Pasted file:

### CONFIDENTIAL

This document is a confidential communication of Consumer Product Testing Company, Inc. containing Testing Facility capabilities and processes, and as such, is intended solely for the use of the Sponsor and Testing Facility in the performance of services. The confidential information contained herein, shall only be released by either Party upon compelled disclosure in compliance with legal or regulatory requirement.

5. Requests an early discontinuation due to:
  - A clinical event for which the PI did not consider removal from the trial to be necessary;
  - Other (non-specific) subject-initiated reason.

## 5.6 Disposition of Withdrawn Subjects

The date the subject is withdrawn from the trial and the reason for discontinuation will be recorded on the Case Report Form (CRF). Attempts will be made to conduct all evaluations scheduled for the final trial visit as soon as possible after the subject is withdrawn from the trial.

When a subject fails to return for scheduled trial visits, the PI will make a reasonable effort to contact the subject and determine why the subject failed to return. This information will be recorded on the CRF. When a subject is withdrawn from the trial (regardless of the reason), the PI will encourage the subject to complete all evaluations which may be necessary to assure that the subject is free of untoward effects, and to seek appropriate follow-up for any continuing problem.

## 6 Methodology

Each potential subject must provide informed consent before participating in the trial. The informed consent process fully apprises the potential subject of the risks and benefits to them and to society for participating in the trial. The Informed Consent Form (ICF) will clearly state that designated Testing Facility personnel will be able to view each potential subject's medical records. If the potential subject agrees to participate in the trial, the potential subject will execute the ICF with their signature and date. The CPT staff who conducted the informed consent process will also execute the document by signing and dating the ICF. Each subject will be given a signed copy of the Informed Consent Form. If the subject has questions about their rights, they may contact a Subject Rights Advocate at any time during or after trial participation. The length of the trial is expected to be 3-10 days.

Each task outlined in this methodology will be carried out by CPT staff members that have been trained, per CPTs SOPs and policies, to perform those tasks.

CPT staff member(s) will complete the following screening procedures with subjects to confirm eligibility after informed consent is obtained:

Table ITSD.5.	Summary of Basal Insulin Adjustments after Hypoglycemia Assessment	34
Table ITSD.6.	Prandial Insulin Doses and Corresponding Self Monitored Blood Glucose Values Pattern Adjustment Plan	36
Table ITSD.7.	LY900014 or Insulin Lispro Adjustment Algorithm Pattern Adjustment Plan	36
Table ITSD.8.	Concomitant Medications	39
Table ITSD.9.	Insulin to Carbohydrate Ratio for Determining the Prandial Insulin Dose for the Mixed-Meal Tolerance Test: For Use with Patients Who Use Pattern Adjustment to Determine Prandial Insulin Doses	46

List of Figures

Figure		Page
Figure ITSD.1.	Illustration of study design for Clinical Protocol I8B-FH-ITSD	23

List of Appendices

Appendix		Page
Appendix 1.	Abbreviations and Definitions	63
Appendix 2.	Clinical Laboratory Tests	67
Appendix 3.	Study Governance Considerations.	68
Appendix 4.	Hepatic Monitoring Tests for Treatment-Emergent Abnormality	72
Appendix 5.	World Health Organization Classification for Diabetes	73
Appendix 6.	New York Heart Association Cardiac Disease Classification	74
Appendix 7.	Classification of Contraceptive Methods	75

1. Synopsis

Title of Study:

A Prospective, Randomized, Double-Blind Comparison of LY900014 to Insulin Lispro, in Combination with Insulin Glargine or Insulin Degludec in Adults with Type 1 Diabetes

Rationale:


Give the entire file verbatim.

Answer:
### CONFIDENTIAL

This document is a confidential communication of Consumer Product Testing Company, Inc. containing Testing Facility capabilities and processes, and as such, is intended solely for the use of the Sponsor and Testing Facility in the performance of services. The confidential information contained herein, shall only be released by either Party upon compelled disclosure in compliance with legal or regulatory requirement.

5. Requests an early discontinuation due to:
  - A clinical event for which the PI did not consider removal from the trial to be necessary;
  - Other (non-specific) subject-initiated reason.

## 5.6 Disposition of Withdrawn Subjects

The date the subject is withdrawn from the trial and the reason for discontinuation will be recorded on the Case Report Form (CRF). Attempts will be made to conduct all evaluations scheduled for the final trial visit as soon as possible after the subject is withdrawn from the trial.

When a subject fails to return for scheduled trial visits, the PI will make a reasonable effort to contact the subject and determine why the subject failed to return. This information will be recorded on the CRF. When a subject is withdrawn from the trial (regardless of the reason), the PI will encourage the subject to complete all evaluations which may be necessary to assure that the subject is free of untoward effects, and to seek appropriate follow-up for any continuing problem.

## 6 Methodology

Each potential subject must provide informed consent before participating in the trial. The informed consent process fully apprises the potential subject of the risks and benefits to them and to society for participating in the trial. The Informed Consent Form (ICF) will clearly state that designated Testing Facility personnel will be able to view each potential subject's medical records. If the potential subject agrees to participate in the trial, the potential subject will execute the ICF with their signature and date. The CPT staff who conducted the informed consent process will also execute the document by signing and dating the ICF. Each subject will be given a signed copy of the Informed Consent Form. If the subject has questions about their rights, they may contact a Subject Rights Advocate at any time during or after trial participation. The length of the trial is expected to be 3-10 days.

Each task outlined in this methodology will be carried out by CPT staff members that have been trained, per CPTs SOPs and policies, to perform those tasks.

CPT staff member(s) will complete the following screening procedures with subjects to confirm eligibility after informed consent is obtained:

Table ITSD.5.	Summary of Basal Insulin Adjustments after Hypoglycemia Assessment	34
Table ITSD.6.	Prandial Insulin Doses and Corresponding Self Monitored Blood Glucose Values Pattern Adjustment Plan	36
Table ITSD.7.	LY900014 or Insulin Lispro Adjustment Algorithm Pattern Adjustment Plan	36
Table ITSD.8.	Concomitant Medications	39
Table ITSD.9.	Insulin to Carbohydrate Ratio for Determining the Prandial Insulin Dose for the Mixed-Meal Tolerance Test: For Use with Patients Who Use Pattern Adjustment to Determine Prandial Insulin Doses	46

List of Figures

Figure		Page
Figure ITSD.1.	Illustration of study design for Clinical Protocol I8B-FH-ITSD	23

List of Appendices

Appendix		Page
Appendix 1.	Abbreviations and Definitions	63
Appendix 2.	Clinical Laboratory Tests	67
Appendix 3.	Study Governance Considerations.	68
Appendix 4.	Hepatic Monitoring Tests for Treatment-Emergent Abnormality	72
Appendix 5.	World Health Organization Classification for Diabetes	73
Appendix 6.	New York Heart Association Cardiac Disease Classification	74
Appendix 7.	Classification of Contraceptive Methods	75

1. Synopsis

Title of Study:

A Prospective, Randomized, Double-Blind Comparison of LY900014 to Insulin Lispro, in Combination with Insulin Glargine or Insulin Degludec in Adults with Type 1 Diabetes

Rationale: